At a meeting held in Fujian Province in southeastern China on the eve of the Lunar New Year, Chinese Communist Party (CCP) Chief and President Hu Jintao met with businessmen from Taiwan and used the occasion to launch a charm offensive across the Taiwan Strait. At a business park in Zhangpu county in Zhangzhou city, created in 2006 for Taiwanese farmers to solicit investments by Taiwan-funded agricultural firms, President Hu stated:
"At the time when people across the Taiwan Strait are about to celebrate this traditional Chinese lunar new year, I would like to take this opportunity to say hello to all of you … I’ve said many times, as long as it is beneficial to our Taiwan compatriots, we will do our best to make it happen. We say it, and we will do it. Right now a treaty of Cross-Strait Economic cooperation [sic] Framework is under negotiation. This framework will contribute to the economies of both sides. We will fully take the interests of Taiwan compatriots, especially Taiwan farmers, into consideration when we negotiate. We will achieve it, and everyone will be satisfied with the result" (CCTV, February 14).
Beijing’s strategy of reaching out to Taiwanese farmers is not new. President Hu’s calibrated pitch to the rural constituency of the opposition Democratic Progressive Party (DPP) in Taiwan was a shot across the bow at the opposition party, which has been slowly climbing back from its defeat in the 2008 presidential election.
According to Zhu Weidong, deputy director of the Taiwan Research Institute at the Chinese Academy of Social Sciences (CASS)—the premier Chinese government think-tank—the timing, location, and agenda are “without a doubt” clear and strong signals (China Times, February 15).
The two opposing political camps in Taiwan were quick to frame the meaning behind Hu’s statements, which underscore the growing divide in Taiwanese society over the island’s policy toward China. According to Zhang Rong-gong, deputy secretary-general of the ruling-Kuomintang (KMT), Hu’s remark was a direct response to President Ma Ying-jeou’s new year’s press conference, in which Ma stressed the importance of signing the Economic Cooperation Framework Agreement (ECFA), and an expression of goodwill toward the Taiwanese society (United Daily News, February 15). The opposition-leaning Liberty Times published an article criticizing Hu’s performance as a charade and part of China’s incessant unification campaign. DPP Spokesperson Tsai Chi-chang noted, among other things, that previous commitments made by the Chinese government to buy farmers’ produce have fallen short, and warned that the Chinese leader’s words cannot be trusted (Liberty Times, February 14).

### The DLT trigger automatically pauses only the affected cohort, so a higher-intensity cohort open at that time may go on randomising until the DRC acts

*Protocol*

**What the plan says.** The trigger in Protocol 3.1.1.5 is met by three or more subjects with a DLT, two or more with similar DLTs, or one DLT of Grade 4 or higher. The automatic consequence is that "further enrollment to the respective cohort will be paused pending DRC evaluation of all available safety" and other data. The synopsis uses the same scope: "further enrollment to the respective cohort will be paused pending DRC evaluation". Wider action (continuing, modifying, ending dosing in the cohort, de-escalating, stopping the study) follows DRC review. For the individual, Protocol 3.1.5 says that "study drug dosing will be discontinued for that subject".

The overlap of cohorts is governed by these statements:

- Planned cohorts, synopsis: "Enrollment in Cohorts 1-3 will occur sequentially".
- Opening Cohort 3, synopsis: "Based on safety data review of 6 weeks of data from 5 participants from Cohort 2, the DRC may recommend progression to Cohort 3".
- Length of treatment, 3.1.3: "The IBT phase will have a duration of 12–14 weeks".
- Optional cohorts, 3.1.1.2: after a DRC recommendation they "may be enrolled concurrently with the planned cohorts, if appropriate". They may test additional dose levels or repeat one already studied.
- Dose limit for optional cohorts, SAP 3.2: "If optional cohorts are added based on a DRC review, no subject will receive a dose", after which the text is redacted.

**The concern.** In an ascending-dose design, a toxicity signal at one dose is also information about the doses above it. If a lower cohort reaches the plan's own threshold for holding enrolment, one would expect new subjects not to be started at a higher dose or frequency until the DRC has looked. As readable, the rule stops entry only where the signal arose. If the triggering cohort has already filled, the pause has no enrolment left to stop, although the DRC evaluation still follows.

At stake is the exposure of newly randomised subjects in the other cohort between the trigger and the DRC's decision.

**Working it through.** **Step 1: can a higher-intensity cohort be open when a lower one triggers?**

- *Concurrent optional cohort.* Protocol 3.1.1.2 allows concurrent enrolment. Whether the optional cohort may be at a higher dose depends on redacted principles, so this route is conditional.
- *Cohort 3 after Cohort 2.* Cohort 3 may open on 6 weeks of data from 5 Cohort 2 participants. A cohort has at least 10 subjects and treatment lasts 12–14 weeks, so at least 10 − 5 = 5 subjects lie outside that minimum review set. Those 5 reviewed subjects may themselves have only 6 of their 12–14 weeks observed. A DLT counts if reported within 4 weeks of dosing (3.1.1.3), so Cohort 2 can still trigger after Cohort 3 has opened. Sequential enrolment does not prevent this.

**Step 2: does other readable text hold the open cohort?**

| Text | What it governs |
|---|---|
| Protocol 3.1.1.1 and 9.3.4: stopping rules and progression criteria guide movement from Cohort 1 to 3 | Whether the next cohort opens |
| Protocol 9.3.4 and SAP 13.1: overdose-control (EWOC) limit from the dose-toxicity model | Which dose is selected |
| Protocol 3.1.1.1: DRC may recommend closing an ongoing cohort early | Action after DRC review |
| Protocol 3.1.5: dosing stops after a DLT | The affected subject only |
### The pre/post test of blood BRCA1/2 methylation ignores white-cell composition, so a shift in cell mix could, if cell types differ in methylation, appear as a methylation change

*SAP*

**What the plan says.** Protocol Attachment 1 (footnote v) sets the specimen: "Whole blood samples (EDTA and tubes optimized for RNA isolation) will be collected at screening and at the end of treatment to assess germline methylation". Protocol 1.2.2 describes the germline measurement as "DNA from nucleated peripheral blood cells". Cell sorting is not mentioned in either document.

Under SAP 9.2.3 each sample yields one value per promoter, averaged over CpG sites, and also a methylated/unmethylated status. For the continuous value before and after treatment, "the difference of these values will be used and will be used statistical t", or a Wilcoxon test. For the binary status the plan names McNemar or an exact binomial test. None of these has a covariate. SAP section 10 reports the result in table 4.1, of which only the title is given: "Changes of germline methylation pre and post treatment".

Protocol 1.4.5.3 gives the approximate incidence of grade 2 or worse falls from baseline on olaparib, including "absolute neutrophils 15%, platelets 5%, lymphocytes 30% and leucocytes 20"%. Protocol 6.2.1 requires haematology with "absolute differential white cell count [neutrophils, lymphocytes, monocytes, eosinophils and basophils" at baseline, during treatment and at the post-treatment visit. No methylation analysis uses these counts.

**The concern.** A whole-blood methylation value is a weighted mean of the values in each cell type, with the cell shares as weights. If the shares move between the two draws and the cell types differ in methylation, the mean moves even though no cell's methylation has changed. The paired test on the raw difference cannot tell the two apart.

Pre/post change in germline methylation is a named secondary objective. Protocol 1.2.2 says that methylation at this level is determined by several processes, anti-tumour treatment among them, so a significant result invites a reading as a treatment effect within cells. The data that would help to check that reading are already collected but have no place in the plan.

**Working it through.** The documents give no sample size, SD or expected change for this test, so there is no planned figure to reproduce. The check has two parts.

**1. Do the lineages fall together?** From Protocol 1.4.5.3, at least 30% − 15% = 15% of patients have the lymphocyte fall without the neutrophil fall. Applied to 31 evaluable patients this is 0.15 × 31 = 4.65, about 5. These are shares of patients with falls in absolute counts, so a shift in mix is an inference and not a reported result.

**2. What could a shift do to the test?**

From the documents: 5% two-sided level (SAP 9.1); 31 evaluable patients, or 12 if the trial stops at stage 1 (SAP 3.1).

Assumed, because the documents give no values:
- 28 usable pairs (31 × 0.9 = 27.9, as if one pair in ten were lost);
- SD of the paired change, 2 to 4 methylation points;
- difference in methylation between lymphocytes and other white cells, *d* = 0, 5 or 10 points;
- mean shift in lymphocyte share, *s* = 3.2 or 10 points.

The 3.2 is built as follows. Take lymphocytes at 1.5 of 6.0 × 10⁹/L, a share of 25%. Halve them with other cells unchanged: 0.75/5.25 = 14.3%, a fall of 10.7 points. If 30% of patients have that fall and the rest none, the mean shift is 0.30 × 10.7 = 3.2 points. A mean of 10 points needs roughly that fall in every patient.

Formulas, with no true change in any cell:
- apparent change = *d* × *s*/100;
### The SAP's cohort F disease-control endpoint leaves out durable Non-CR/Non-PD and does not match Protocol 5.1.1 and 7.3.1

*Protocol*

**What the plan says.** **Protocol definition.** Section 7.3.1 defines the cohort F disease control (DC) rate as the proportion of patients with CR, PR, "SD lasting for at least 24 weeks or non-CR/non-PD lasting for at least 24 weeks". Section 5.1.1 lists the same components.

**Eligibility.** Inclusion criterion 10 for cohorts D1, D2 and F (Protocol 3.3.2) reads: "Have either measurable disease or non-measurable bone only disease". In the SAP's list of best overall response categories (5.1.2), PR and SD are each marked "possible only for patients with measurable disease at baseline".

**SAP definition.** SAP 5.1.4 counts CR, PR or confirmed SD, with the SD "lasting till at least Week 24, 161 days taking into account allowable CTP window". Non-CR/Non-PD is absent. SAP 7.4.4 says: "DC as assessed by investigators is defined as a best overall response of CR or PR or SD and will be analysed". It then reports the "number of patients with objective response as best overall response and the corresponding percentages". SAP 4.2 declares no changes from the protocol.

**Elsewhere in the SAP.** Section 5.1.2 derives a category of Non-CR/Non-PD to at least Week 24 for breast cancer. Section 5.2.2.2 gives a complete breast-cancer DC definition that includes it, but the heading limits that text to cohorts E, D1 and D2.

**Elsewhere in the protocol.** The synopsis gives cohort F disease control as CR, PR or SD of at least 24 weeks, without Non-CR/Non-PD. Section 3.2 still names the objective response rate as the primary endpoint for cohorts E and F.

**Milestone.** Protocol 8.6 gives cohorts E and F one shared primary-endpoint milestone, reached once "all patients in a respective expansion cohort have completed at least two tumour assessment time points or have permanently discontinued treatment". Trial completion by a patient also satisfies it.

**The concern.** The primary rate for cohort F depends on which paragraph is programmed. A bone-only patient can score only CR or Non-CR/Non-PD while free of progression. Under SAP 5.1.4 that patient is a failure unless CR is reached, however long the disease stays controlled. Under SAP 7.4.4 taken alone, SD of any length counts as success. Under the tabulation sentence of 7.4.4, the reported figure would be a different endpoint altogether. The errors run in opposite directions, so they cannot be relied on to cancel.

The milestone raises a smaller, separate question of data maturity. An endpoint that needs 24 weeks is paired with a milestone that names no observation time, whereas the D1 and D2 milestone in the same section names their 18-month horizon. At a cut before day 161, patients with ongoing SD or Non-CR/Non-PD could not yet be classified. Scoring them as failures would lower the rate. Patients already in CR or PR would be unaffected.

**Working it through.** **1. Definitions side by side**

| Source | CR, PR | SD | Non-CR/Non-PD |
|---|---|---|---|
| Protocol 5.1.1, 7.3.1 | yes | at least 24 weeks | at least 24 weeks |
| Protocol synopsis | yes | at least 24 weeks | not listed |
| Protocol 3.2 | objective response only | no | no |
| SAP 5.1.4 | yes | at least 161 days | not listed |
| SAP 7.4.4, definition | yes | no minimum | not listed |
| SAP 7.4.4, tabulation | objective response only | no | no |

Against the backdrop of the reeling global economy and mounting concerns in Taiwan over the Ma administration’s handling of various domestic and international debacles (See “Managing the Chiang-Chen Talks in Cross-Strait Relations,” China Brief, January 21), the opposition DPP has managed to score several electoral victories in the January legislative by-elections against the ruling-KMT, of which Ma doubles as chairman. The KMT still controls a majority of the seats in Taiwan’s parliament (Legislative Yuan). Yet with another round of by-elections for four seats due at the end of February and the opposition candidate reportedly gaining ground against the KMT in at least one key race (TVBS Poll Center, February 10 – 11), Hu’s appeal may be targeted at countering DPP assertions about the inherent dangers of the ECFA for some of its constituents in Taiwan.
In a recent rally to support KMT candidates, Ma acknowledged the “tremendous pressure” the KMT was under to win. According to one report, “since the KMT came to power, it has encountered numerous challenges and that as success in the by-elections is so vitally important to make up for the party’s setback in Jan. 9 [sic] by-elections, everyone in the party should do their parts to drum up support for the KMT candidates” (Central News Agency [Taiwan], February 3).
As the opposition-DPP gains momentum, the Chinese leadership is also stepping up efforts to establish multiple platforms to further integrate the two sides of the Taiwan Strait. In the final analysis, these efforts, including Hu’s charm offensive, may to some degree reflect growing Chinese concerns about the Ma administration’s ability to maintain control of the tempo for the ongoing cross-Strait dialogue. At a period in time when the opposition-DPP is gaining ground but still not yet in a position to effectively check the administration’s cross-Strait policies, these moves appear to be based on the growing perception in Beijing that they are also in a bid against time. In light of China’s callous response to the recent announcement of U.S. arms sales to Taiwan, this episode highlights the limits of China’s current carrot-and-stick strategy toward Taiwan and spells more challenges ahead for a cross-Strait détente in the new year.